We Are Working—NCCE
Blaming the National Commission for Civic Education (NCCE) for being ineffective and invisible in their mandate to promote and sustain cherished Ghanaian values, is an unfair judgement, the NCCE has stated.
According to the Deputy Chairman for Operations at the institution, Mr. Samuel Asare Akuamoah, the mandate of the Commission is so huge that it engages them in many things at a time, making it almost impossible for Ghanaians to recognise their efforts.
Speaking at a media engagement in Accra, last Friday, to outline the Commission’s activities for the year; Mr Akuamoah said this drawback was as a result of inadequate funds and logistics to pursue their programmes.
“The mandate of the Commission is the biggest amongst all other institutions established in the country because our mandate cuts across what any other institution does,” Mr. Akuamoah said.
He continued: “As at now we are a little over 1,400 and you divide that across 216 districts and we have to penetrate the metropolitan areas, we have to penetrate every corner of a district.
“It is not as if the NCCE is so inefficient, so ineffective that we waste resources, we do not work; it is not true,” he submitted.
When asked to rate the NCCE’s performance in the previous year, the Deputy Chairman, said he would give the commission a score of eight out of 10.
NCC Poised to Champion Anti-Corruption and others
As a new year begins, the NCCE is inclined with pride as one of the strongest horses to pull Ghana out of her misery of corruption.
According to NCCE boss, Ms Josephine Nkrumah, a national campaign on Accountability, Rule of Law and Anti-corruption (ARAP) is high on their public agenda for the year and would complement their role under the National Anti-Corruption Action Plan (NACAP).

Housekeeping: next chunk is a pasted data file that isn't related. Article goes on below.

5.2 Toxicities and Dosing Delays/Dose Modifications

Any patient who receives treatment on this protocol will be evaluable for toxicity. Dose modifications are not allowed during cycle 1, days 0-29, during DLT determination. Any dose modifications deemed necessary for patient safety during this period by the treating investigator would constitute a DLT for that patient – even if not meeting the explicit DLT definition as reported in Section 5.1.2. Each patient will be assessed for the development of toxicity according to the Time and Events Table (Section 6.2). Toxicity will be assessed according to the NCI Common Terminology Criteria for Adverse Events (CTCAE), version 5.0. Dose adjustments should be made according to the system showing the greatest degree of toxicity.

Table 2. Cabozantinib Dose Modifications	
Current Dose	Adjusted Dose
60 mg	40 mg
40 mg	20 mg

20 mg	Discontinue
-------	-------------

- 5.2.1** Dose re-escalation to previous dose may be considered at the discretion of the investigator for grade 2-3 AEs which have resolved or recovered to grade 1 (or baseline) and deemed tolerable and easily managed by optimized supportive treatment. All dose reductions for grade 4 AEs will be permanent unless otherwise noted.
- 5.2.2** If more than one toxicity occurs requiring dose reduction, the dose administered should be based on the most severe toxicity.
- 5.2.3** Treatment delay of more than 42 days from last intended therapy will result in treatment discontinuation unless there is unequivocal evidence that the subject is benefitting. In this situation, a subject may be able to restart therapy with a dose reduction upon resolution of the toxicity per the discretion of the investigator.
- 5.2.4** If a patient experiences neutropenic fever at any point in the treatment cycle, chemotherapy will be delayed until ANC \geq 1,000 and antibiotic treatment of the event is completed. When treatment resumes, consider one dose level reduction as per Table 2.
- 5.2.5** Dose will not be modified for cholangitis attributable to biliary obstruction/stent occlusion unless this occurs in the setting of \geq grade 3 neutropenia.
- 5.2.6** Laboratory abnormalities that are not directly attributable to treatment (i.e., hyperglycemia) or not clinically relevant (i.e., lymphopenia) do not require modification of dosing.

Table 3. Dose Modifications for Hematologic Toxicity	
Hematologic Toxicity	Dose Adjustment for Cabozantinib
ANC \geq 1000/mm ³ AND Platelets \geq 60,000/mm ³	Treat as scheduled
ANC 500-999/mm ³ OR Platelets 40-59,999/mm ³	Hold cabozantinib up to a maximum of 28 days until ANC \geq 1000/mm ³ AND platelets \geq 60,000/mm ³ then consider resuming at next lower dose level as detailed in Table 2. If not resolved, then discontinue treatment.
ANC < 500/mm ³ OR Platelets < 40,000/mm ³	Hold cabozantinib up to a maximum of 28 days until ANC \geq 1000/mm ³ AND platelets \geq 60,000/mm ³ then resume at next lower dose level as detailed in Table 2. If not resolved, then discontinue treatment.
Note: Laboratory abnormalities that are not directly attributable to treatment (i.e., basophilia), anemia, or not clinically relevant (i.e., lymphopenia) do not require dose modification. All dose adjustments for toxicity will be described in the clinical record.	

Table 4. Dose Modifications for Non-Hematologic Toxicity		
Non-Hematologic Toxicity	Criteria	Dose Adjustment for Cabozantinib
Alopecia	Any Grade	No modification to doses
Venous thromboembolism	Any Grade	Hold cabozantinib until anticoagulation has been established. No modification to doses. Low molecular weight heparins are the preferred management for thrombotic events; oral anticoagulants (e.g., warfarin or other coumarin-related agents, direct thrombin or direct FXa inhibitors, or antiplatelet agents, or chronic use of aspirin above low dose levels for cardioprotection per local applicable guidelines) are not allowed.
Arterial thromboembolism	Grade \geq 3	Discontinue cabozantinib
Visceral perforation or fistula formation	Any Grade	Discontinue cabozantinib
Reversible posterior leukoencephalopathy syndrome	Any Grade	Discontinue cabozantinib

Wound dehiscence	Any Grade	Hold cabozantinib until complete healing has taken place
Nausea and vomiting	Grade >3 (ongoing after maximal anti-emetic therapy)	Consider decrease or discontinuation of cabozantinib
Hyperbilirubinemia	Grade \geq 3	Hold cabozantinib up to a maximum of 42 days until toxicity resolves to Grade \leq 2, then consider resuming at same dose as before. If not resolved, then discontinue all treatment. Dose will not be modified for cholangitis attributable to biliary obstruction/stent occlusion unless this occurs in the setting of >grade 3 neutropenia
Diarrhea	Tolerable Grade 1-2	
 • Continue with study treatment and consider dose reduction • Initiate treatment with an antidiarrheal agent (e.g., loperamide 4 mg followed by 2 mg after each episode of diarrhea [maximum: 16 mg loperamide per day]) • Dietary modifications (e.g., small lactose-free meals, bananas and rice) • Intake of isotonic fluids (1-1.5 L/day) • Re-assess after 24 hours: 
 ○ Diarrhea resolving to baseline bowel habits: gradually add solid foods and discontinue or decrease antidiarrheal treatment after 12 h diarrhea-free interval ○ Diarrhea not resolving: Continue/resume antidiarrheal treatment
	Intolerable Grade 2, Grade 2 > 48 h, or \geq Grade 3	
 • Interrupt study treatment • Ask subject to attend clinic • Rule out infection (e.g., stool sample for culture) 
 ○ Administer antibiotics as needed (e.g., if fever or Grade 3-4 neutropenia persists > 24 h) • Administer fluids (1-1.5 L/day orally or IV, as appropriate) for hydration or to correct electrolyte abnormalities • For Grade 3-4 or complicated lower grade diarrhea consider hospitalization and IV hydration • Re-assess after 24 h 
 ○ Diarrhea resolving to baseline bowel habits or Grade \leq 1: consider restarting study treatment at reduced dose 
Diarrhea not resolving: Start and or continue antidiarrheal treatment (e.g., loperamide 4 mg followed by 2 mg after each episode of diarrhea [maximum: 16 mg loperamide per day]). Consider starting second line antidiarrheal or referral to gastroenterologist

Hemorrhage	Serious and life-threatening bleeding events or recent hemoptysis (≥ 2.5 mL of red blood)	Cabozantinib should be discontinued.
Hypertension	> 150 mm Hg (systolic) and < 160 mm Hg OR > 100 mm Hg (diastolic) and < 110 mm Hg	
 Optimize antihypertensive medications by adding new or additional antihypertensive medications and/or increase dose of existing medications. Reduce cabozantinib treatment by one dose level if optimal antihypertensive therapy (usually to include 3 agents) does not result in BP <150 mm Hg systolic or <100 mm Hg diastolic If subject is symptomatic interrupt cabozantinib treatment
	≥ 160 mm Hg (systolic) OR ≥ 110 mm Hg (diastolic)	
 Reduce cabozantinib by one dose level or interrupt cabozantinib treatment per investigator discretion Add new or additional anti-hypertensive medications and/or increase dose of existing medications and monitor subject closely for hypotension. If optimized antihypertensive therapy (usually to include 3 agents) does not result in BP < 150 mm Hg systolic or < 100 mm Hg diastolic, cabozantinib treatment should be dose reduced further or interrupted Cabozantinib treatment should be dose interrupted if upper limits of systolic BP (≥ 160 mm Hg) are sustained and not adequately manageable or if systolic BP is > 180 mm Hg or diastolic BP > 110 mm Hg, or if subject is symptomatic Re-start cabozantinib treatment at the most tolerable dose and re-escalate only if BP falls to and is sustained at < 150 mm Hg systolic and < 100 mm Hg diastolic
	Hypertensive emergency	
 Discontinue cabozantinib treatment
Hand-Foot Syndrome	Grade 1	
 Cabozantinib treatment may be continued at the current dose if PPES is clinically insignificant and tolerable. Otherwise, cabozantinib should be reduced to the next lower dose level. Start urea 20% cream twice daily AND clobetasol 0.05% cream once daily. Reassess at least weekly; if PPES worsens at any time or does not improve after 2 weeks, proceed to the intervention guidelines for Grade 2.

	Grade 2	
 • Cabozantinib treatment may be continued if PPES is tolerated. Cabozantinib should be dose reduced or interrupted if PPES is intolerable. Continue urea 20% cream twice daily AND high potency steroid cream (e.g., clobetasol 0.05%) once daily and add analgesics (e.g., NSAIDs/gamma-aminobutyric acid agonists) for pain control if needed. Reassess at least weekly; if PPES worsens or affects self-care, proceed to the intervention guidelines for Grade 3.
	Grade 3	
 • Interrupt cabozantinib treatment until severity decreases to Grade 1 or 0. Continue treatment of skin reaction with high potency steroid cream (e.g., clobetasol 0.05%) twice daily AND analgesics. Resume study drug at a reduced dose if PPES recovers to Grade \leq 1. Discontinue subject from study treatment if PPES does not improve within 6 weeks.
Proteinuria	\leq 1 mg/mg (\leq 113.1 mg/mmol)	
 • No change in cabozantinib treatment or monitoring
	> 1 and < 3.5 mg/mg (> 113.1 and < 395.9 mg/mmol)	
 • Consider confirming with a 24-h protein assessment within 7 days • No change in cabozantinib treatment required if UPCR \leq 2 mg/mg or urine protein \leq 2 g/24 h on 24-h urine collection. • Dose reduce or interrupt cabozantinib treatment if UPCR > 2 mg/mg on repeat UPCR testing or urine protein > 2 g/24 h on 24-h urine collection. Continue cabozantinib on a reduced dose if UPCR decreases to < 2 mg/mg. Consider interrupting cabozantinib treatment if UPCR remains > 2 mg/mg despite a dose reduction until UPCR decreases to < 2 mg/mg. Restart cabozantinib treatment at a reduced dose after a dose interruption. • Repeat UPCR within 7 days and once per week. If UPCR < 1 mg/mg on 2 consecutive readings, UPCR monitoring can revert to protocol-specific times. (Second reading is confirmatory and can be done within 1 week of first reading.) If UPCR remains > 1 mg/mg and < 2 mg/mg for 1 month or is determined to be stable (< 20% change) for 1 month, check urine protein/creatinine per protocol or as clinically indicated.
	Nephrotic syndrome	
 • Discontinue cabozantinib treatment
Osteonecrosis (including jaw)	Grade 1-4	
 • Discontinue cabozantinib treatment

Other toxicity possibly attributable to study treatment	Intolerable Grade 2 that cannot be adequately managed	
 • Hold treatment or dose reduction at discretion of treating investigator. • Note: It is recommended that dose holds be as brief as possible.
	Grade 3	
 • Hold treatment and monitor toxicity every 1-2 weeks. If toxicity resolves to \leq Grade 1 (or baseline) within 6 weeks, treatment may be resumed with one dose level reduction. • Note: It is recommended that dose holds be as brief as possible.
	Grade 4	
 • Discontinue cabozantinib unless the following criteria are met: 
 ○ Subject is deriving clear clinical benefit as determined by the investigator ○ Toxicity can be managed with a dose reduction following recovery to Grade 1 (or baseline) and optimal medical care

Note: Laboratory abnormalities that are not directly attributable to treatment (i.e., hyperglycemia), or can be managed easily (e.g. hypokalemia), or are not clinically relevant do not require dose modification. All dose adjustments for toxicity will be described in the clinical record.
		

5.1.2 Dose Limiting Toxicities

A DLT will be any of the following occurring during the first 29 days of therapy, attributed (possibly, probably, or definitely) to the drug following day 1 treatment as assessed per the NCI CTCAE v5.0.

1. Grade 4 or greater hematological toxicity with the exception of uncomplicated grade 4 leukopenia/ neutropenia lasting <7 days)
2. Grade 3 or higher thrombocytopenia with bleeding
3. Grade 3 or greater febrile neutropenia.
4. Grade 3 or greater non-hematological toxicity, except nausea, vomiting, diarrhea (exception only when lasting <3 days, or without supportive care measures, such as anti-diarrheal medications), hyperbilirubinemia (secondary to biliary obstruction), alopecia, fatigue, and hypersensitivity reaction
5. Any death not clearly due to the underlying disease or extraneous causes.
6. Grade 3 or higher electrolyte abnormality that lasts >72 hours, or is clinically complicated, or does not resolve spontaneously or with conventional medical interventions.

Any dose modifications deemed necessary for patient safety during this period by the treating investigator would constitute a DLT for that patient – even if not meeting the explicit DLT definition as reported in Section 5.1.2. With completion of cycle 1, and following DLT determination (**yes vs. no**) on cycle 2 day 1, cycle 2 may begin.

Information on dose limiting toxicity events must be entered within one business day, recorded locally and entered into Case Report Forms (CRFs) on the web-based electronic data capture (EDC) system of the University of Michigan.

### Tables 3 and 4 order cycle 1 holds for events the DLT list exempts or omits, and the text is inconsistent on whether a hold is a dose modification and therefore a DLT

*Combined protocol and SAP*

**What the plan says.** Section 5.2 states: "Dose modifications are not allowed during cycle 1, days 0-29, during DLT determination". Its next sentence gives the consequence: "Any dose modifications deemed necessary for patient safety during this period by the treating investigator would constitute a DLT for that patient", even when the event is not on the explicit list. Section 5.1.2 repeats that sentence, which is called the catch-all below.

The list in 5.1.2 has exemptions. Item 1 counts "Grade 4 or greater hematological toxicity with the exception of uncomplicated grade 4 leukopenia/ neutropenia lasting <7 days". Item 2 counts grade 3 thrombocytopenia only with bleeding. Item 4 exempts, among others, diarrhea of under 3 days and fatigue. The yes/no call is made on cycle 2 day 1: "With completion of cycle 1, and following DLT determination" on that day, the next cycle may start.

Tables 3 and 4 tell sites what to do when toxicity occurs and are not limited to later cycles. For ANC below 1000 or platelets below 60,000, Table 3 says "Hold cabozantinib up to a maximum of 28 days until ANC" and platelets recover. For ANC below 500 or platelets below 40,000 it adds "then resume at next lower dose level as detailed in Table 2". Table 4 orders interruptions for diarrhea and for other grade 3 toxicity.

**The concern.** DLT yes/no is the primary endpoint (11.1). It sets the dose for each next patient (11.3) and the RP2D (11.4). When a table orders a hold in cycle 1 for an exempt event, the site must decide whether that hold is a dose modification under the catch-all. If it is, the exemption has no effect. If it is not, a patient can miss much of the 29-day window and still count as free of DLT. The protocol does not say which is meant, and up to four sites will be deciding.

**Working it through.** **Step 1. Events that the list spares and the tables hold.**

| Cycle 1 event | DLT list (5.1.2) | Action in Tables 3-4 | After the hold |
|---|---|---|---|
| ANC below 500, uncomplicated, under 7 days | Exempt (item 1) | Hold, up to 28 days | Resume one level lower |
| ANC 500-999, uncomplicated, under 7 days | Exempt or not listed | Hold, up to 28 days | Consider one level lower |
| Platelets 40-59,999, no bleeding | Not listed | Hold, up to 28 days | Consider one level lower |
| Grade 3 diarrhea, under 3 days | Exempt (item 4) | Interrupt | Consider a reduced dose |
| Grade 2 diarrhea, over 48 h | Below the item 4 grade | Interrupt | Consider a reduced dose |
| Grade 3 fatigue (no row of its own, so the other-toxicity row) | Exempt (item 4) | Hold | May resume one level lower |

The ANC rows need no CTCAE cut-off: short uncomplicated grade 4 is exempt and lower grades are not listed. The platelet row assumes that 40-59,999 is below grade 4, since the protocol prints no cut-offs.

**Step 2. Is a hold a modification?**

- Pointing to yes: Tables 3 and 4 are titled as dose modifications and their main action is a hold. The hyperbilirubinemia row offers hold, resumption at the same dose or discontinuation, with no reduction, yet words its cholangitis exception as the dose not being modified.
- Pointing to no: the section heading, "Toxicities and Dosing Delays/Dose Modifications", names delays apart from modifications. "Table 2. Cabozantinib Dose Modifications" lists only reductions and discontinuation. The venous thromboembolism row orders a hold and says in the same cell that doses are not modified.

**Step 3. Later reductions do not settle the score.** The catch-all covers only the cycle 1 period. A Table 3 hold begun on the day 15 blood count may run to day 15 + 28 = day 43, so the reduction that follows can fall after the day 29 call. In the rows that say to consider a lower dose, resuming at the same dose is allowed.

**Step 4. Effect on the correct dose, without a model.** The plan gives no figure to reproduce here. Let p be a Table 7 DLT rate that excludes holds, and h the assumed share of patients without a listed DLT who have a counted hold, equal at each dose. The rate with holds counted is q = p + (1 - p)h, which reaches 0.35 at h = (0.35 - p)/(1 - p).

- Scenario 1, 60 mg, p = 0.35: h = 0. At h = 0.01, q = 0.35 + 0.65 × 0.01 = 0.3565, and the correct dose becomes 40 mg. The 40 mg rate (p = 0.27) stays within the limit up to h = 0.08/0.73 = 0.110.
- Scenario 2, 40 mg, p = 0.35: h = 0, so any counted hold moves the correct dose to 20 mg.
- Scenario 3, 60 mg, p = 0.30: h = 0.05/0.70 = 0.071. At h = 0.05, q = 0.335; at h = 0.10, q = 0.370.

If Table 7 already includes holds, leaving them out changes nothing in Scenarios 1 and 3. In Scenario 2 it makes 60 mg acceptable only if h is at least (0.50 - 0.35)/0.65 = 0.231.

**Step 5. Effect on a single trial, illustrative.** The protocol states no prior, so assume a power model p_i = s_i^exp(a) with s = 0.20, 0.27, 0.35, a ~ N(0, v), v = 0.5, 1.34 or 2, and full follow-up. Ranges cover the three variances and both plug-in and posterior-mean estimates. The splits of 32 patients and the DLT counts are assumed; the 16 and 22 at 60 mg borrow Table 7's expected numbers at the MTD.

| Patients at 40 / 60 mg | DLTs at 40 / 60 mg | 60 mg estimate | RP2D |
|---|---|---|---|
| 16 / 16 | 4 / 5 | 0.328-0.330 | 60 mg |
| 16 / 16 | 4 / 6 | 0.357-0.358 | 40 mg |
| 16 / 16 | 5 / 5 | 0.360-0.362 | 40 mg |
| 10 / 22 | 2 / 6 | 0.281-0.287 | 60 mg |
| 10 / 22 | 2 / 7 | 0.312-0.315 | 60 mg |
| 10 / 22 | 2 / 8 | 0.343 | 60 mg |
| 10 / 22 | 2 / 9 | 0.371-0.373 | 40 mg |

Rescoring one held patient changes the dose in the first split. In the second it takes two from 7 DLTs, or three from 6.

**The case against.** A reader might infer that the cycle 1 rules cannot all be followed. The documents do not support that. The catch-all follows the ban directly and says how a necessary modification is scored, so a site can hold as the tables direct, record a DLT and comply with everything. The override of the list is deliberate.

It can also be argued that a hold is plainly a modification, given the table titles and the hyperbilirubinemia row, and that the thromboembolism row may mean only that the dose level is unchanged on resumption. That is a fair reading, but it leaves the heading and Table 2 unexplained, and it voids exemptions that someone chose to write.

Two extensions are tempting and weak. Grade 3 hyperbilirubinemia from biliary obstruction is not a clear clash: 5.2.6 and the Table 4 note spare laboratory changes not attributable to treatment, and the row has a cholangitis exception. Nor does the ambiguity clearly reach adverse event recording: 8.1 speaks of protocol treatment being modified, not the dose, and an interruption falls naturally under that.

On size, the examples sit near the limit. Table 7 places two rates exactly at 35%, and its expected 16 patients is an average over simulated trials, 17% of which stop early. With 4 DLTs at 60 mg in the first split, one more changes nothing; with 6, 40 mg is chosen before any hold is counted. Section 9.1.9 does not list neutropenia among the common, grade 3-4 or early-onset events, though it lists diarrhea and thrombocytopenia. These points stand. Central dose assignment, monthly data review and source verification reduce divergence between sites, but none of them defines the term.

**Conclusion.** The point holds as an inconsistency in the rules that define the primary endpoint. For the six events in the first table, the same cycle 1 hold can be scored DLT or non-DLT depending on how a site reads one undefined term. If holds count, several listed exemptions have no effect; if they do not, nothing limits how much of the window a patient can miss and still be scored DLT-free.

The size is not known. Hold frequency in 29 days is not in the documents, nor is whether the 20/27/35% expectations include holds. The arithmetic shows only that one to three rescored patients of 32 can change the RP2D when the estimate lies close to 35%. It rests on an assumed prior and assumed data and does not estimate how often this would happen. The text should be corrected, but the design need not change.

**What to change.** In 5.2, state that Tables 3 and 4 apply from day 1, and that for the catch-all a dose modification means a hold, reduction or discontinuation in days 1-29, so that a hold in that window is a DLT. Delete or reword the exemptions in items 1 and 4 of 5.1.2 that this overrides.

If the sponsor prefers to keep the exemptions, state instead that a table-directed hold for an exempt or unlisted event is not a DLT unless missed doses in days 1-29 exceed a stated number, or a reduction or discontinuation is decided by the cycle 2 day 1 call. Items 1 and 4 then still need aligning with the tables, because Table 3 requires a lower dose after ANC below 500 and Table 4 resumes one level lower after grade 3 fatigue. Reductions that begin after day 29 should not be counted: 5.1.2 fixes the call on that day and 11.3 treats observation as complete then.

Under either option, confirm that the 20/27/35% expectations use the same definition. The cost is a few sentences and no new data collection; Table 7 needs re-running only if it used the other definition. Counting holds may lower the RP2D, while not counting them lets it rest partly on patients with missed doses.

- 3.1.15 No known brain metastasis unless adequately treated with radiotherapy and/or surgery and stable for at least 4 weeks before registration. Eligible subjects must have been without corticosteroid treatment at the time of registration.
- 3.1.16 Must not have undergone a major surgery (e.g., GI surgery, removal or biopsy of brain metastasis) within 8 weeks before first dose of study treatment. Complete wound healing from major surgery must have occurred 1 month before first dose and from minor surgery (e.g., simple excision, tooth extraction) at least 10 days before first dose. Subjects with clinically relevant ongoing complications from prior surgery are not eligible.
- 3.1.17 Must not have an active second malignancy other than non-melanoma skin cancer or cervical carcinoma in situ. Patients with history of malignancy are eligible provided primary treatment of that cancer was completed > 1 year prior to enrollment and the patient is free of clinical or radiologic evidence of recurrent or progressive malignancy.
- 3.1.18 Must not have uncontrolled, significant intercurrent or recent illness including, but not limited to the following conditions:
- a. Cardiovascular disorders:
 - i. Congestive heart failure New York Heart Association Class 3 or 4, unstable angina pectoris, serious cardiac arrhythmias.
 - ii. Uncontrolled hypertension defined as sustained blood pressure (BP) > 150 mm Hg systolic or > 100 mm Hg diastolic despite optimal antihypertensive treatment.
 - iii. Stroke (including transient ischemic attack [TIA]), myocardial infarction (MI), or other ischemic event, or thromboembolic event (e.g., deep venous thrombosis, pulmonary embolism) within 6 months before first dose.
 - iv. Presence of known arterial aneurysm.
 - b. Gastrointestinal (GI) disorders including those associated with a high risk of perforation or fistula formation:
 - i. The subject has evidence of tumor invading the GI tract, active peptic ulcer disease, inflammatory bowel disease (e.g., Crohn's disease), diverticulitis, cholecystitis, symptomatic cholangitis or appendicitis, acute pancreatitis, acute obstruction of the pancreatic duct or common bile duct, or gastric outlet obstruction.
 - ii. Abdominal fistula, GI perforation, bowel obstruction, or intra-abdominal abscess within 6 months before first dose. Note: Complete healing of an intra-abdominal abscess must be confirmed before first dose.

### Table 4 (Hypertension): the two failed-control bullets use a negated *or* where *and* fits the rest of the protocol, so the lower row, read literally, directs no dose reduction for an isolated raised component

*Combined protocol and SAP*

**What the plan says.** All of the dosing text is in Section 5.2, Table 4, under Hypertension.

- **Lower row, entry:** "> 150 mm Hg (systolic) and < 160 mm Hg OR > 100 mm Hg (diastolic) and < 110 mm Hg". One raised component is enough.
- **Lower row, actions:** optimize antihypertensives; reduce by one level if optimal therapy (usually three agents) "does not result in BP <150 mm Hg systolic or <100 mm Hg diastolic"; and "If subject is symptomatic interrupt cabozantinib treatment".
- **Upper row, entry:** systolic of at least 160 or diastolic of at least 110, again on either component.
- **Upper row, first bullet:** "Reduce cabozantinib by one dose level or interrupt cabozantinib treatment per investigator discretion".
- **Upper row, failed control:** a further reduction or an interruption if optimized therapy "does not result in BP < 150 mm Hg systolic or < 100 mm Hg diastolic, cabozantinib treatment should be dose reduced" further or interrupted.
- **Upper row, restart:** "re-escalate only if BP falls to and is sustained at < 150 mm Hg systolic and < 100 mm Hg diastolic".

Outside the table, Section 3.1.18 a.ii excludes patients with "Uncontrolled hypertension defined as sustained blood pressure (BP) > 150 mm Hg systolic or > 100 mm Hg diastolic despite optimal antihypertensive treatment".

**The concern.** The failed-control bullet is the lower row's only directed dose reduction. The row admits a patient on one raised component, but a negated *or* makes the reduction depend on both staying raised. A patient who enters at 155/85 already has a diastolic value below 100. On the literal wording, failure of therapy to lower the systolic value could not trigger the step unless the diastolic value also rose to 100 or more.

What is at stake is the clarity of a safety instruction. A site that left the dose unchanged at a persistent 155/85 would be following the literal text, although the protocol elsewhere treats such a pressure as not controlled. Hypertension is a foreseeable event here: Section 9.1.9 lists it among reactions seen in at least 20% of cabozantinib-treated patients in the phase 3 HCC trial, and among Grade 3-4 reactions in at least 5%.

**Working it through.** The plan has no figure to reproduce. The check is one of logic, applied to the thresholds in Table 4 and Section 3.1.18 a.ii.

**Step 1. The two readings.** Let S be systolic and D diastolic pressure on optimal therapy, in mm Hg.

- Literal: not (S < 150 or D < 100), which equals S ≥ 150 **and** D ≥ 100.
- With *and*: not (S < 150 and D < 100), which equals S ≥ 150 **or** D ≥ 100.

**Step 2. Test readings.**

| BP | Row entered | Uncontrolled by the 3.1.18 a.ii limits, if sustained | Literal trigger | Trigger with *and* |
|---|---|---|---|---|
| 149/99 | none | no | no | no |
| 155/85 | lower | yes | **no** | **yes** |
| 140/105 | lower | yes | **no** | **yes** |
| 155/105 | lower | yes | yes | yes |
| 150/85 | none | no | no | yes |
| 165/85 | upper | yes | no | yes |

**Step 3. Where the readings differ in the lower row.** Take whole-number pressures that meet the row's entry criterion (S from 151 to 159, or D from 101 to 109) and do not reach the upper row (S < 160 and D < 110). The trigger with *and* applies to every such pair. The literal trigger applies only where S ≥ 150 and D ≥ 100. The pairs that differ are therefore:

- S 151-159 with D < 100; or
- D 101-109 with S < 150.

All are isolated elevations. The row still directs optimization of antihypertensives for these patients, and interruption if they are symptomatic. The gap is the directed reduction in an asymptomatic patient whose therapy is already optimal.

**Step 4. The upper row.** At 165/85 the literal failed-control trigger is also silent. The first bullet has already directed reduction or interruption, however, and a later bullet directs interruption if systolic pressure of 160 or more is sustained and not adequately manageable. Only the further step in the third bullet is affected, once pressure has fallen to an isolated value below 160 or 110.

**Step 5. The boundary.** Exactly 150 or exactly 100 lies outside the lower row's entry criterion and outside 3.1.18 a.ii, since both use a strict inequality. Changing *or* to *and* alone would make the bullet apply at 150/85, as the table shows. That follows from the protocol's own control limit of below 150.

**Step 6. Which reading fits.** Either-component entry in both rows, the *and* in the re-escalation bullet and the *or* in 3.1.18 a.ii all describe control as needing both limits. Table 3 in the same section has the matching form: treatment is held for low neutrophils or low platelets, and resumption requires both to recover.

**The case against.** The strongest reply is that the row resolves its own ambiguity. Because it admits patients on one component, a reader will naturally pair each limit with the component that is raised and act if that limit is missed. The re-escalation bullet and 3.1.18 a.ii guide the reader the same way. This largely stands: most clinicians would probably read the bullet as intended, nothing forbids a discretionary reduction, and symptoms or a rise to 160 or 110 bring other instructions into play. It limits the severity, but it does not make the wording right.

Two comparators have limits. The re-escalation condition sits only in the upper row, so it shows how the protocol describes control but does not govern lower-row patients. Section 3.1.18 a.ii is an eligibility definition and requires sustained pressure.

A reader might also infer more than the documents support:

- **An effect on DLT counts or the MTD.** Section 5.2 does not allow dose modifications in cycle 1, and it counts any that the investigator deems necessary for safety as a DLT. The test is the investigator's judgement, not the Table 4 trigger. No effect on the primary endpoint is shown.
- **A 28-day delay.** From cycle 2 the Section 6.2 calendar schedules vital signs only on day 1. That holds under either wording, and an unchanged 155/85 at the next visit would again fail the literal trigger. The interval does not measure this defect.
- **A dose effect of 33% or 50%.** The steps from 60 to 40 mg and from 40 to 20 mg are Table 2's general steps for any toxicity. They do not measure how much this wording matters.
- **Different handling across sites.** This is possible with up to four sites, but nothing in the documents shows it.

Excited about the setup of the Special Prosecutors office, Ms Nkrumah said, “the Special Prosecutor’s office is to complement the efforts we are all making in attacking, reducing or minimising corruption.”
“…this time around, we want to get more collaboration and more effective partnership with the media so that, as we go round educating on anti-corruption, you will be there to complement our efforts to enhance the visibility of the work we do, she said.
NCCE In 2018
Every year, the NCCE rides on a theme that guides its activities. This year, the Commission anchors on the theme: “Our Nation, Our Heritage; Consolidating Ghana’s Democratic Gains.”
In preserving Ghana’s heritage, the NCCE in 2018 and beyond seeks to bring together the significant achievements in Ghana’s democratic journey.
“We cannot afford to back pedal because, the cost would be too high for us. Therefore, we must seek to consolidate the gains we have made as a democratic nation. This achievement has largely been realised by roles that key constitutional bodies like NCCE have played in protecting and safeguarding the principles of democracy,” Ms Nkrumah said.
By: Grace Ablewor Sogbey/ firstname.lastname@example.org